Bones: The Complete Sixth Season
A television series reaches middle age around its fifth or sixth season and it rests on the shoulders of the production team whether or not to get rejuvenated or quietly enter the complacency of old age, leading to a far swifter demise. Thankfully, Hart Hanson and the crew of Bones used last season as a chance to shake up the status quo in numerous ways resulting in a reset of sorts when the seventh season begins November 3. Meantime, [[[Bones: The Complete Sixth Season]]] was recently released by 20th Century Home Entertainment and is once more a handsome package.
The show is far more character-driven than its competitor procedurals on the other networks, so we’ve come to know and love not only the staff at the Jeffersonian and FBI agent Sealy Booth, but the interns and extended family that are part of their world. The series does not shy away from dealing with the consequences of their cases and as one menace is finally dealt with, another arrives to keep things interesting. The Gravedigger, Heather Taffet (Deirdre Lovejoy), had her creepy storyline brought to a satisfying conclusion but as one door closed, another opened and in walked Jacob Broadsky (Arnold Vosloo), an ex-Army sniper who has a history with Booth.
This show has always had an appealing cast, with terrific chemistry among the regulars and the producers make certain we see them at work and at play, mixing and matching the characters to see what happens. David Boreanaz and Emily Deschanel anchor the show and their “will they or won’t they” relationship kept things going for the previous five seasons. Still, to everyone but one another, it was clear they belonged together, and it finally was addressed in the waning season five episodes. As season six opened, Booth had been in the Middle East for months and returned a changed man, accompanied by Hannah Burley (Katheryn Winnick). Having Booth seemingly happy in love was just the spark Deschanel’s Temperance Brennan needed to get back in touch with her emotional heart. Their arc was a very strong one, a spine for the season that ended with them finally making love, resulting in a pregnancy that will charge the new season.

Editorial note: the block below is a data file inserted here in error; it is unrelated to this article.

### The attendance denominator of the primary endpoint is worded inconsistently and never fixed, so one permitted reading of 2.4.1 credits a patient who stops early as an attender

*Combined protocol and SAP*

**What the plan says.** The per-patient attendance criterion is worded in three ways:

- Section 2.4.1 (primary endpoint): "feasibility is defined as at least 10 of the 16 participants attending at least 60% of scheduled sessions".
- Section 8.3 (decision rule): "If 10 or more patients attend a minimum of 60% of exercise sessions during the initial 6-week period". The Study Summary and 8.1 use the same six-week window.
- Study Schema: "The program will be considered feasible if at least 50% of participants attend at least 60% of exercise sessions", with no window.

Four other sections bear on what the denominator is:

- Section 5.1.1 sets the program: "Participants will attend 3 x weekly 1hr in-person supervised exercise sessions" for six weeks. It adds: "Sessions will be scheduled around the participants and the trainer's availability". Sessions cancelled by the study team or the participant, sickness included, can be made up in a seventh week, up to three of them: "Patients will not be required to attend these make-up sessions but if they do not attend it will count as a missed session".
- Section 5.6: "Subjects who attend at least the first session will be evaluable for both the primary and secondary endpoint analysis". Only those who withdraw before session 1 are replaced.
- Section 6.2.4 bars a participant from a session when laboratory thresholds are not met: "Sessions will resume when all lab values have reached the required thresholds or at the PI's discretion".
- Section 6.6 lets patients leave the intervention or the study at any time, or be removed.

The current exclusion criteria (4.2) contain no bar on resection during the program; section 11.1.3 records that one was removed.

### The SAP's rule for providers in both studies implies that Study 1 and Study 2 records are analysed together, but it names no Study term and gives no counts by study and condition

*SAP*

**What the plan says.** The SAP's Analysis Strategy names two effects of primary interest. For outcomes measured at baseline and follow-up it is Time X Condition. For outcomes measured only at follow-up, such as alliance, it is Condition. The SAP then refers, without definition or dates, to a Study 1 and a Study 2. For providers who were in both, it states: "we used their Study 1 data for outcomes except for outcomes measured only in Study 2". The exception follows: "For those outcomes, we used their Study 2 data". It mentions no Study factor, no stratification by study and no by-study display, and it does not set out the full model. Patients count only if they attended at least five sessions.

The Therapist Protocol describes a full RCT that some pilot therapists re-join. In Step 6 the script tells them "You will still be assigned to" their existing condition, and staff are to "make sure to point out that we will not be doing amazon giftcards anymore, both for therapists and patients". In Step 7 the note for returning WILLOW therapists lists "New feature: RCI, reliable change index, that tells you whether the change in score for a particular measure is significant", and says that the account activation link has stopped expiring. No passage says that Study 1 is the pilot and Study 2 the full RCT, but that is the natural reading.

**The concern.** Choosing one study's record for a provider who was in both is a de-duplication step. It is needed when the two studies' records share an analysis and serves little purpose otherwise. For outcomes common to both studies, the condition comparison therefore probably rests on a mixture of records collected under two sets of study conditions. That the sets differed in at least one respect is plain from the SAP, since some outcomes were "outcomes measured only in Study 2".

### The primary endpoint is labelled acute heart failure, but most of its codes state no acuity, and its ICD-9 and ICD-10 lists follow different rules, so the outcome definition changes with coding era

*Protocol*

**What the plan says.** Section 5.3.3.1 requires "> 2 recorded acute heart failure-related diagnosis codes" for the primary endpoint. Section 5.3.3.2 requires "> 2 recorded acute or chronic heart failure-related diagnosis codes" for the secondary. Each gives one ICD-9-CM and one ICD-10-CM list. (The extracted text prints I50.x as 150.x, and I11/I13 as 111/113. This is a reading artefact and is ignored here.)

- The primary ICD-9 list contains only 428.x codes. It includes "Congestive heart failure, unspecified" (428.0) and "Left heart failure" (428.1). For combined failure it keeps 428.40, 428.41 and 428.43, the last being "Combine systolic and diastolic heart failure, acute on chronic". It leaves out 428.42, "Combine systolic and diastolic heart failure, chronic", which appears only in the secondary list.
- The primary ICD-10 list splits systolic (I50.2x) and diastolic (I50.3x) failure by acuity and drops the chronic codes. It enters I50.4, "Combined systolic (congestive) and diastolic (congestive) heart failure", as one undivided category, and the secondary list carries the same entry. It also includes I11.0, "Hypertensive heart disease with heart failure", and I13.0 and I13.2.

Preceding their growing family was the late term pregnancy and birth of Angela’s (Michaela Conlin) baby, resulting in the changes she and Hodgins (T. J. Thyne) had to make in their lives and marriage. The other characters had their parts to play but the two couples and their stories took most of the interpersonal time. The rotating interns were heavily weighted toward Wendell Bray (Michael Grant Terry) and Vincent Nigel-Murray (Ryan Cartwright). Eugene Byrd’s Clark Edison found his happy place much to everyone’s annoyance but it was Nigel-Murray’s shocking death in the penultimate episode that acted as a counterpoint to all the new life. (The move was necessitated by Cartwright’s role on SyFy’s Alphas.)
The cases remain creative but always take second place to the characters and what is going on in their life. Each episode advances various storylines while solving a murder with a speed that is the envy of real-life law enforcement agencies.
There are 23 episodes in the season, one of which is a backdoor pilot to Hanson’s The Locator, which gets a brief season run over the winter while Bones rests given Deschanel’s real pregnancy. The new premise was okay but with recasting of a supporting role, the jury remains out.
We get two audio commentaries for the episodes “The Doctor in the Photo” and “The Blackout in the Blizzard” along with extended versions of “The Daredevil in the Mold” and “The Bikini in the Soup”. There are just a few featurettes including the behind the scenes “Breaking Down: The Blackout in the Blizzard” and another look at “The Visual Effects of Bones“. Yes, there’s a gag reel as we see everyone try and handle the jargon. Finally, in an interesting addition, there is the pilot episode of the television series The Killing.